I paddled out behind the two other guys and as they took the first cut I continued on, giving them ample room to fish. I made my way into the first pond and saw tails everywhere, for a second I thought, holy hell I’ve reached Valhalla! The horizon was just starting to light up as I began to fish so it was tough to see, but it didn’t take long to figure out that they were all gar. The pond was fairly shallow and covered in grass, the salinity couldn’t have been very high. I moved slowly through the area working weedless baits thinking maybe I’d get my bass. Then I saw a different tail and rather than move along the surface, it bobbed in place, I knew immediately it was a redfish, so I pitched a texas rigged Zoom super fluke jr. that way and it got hammered. I made a rookie mistake though, for some reason my drag was set super tight which made for a short fight and a green fish. I ended up reeling him too close to the tip top of the rod and as I got him in the net he flipped a few times and broke the tip section of my rod off. Not that big of deal since I had a few other rods, but still a bummer, at least I was on the board with a real deep copper colored 22.5″ red. I forgot how pretty the reds are when they come from the grass.

I kept at it in the same pond and soon saw another redfish tail dancing. This time I threw a 1/4oz gold spoon his way. The cast was way off, probably because I can’t think of the last time I threw a spoon, but it wasn’t too far off that I blew it. It was beyond him and way out in front, so I brought it back and dropped it dead in his path as he got close I gave it a twitch and started a slow reel, the redfish saw it and charged and soon after I had my second redfish in the boat. At 23.5″ it was a small improvement, but I was hoping for a little bigger.

I made my way out of the pond and into a bayou. There was no shortage of good water here, everything was covered in grass which made for pretty good clarity throughout. Blind casting I picked up a third redfish. Pretty fish too, he had 8 spots. At 20″ he went on the stringer, I was hoping to cull him later in the day. One word on stingers and redfish, if you run it through their lower lip and not through their gills they will stay alive.

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Moving through the bayou I was almost at a big bay when I see an entire redfish back out the water. He looked to be a pretty good size, maybe upper slot, maybe too big, it didn’t matter anyway because after making what I thought to be a good cast he spooked on the retrieve.

I worked the grass beds in the bay and came upon a redfish working the shoreline. This time when I made a good cast I was rewarded with another eat. This fish had some size to him too. After peeling drag a few times I brought him in the boat. At 28.5″ he was too big for the tournament. A real nice redfish, lots of fun to catch, but not the size I was after.

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After a short talking to we parted ways. The bay failed to produce any more fish and I had drifted quite a ways. Rather than backtrack I sought out the same type of area I had caught them earlier in the day. I was already past the half way point so I started circling back to the launch, hoping I could finish out a limit and pick up a bass along the way. After a good paddle back up the bay and into a different cut I made it to a sting of ponds that were promising. A cast into fleeing baitfish landed me my fourth redfish. He went 22″ and I started to think my 23.5″ might be the biggest I would turn in – which usually isn’t how to break into the top five.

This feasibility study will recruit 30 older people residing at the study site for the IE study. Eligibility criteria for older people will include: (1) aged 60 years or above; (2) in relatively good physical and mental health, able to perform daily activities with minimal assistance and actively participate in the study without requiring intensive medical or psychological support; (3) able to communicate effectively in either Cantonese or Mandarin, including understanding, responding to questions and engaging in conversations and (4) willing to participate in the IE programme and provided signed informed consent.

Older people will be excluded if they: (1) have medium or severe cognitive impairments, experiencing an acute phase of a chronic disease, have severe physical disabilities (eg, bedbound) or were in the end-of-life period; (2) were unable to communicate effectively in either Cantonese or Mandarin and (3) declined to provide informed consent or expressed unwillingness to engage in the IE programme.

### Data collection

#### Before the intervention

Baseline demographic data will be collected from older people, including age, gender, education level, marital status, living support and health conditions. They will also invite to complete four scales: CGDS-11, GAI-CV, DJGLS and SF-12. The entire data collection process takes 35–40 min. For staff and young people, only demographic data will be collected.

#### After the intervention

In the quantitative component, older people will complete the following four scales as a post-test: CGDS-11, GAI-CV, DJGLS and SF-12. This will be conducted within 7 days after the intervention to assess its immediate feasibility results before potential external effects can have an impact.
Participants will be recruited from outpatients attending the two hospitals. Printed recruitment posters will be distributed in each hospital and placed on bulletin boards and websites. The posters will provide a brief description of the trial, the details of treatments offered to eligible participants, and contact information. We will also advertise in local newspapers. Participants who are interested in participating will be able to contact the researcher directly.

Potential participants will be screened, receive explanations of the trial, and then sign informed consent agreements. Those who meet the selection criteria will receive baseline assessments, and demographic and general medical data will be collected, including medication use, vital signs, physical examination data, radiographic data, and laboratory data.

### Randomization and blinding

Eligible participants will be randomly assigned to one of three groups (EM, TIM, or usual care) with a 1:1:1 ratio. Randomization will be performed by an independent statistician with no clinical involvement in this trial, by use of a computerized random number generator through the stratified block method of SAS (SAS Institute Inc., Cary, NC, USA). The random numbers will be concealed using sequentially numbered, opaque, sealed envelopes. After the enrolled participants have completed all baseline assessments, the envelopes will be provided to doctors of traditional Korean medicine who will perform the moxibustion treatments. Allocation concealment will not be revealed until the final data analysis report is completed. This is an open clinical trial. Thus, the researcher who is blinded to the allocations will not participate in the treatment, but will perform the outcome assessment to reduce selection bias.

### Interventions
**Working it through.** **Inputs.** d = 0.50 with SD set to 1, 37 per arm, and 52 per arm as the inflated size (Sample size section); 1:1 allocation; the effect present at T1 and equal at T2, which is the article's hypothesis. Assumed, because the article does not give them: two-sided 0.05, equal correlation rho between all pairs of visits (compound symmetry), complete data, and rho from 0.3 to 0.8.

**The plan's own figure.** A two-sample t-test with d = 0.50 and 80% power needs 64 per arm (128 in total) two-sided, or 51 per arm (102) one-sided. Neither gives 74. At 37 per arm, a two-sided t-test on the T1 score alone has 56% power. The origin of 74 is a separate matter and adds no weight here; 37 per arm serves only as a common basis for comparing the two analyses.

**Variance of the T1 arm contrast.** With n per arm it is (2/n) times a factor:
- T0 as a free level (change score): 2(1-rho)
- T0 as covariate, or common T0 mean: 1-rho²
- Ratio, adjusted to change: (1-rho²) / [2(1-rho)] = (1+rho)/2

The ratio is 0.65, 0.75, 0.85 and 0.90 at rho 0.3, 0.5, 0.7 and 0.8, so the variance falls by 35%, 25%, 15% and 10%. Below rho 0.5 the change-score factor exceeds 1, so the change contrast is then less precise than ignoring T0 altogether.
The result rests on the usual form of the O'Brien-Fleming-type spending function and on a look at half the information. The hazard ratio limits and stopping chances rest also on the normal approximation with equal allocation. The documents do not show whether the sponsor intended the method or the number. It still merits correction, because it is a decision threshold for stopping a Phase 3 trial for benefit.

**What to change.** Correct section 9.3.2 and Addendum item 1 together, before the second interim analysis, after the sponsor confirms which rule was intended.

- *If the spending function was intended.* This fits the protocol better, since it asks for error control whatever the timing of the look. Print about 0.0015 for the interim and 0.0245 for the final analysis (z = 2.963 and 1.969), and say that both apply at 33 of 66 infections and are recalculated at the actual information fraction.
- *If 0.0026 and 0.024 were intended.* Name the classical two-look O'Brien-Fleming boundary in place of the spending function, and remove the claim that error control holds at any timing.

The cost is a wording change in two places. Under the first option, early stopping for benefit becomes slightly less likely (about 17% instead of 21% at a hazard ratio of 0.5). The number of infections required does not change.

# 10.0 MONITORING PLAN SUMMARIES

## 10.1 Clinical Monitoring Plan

I continued my route through ponds and bayous blind casting to every likely spot, just trying to finish out a limit. Thankfully that fifth redfish didn’t make me sweat it out too long. He was caught on a 1/4oz gold spoon, just like the previous three fish. It was the best bait I had tied on for the conditions. I tried an inline spinner for awhile but it kept getting hung up on itself or tangling in weeds. Topwater failed to produce early on, so that got set aside the rest of the day.

The paddle back to the launch was pretty slow going, the tide had switched on me and I was fighting it all the way back. I picked up my stuff and hit the road to head to the weigh-in and made it there with 15 minutes to spare. My limit of reds came in at just over 21lbs, so they averaged around 4lbs each, but without a bass I had no shot at the top five. I ended up placing 9th (21.89 lbs), which isn’t bad considering we had around 70 people fishing the tournament. After the first two series tournaments I’m still in the mix, sitting at third, but it’s going to be tough to beat out those usual suspects.

2014 Redfish Rumble results:

1. Steve Lessard – 26.24 lbs

2. Casey Brunning – 25.82 lbs

3. Clayton Shilling – 25.76 lbs

4. Johnny Bergeron – 24.85 lbs

5. Rick Dembrun – 24.64 lbs

A lot of familiar names in that top five, it always amazes me how these guys can consistently produce. There is no doubt about it, we’ve got some great fishermen in BCKFC. Steve took first thanks in part to a really nice bass, I think it was the biggest weighed in, a very fat marsh bass. At 6th place Eric Muhoberac’s stringer was also very impressive as it was only four redfish. Of course with a stringer like that he ended up being big fish winner as well with a 7+ lb red. Big congrats to the winners and a huge thanks to everyone in the club that made it happen and to all the sponsors that donated prizes.

After the tournament a group of us headed to Rocky & Carlo’s for supper. Health nuts be advised, here’s my meal:

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Veal cutlet and baked mac with brown gravy on top and a side of fried green beans for the table – yes, all of it was very good. It was my first Rocky & Carlo’s experience and it won’t be my last. In case you were wondering, catching a limit of reds and then having a meal with friends makes for a really great day.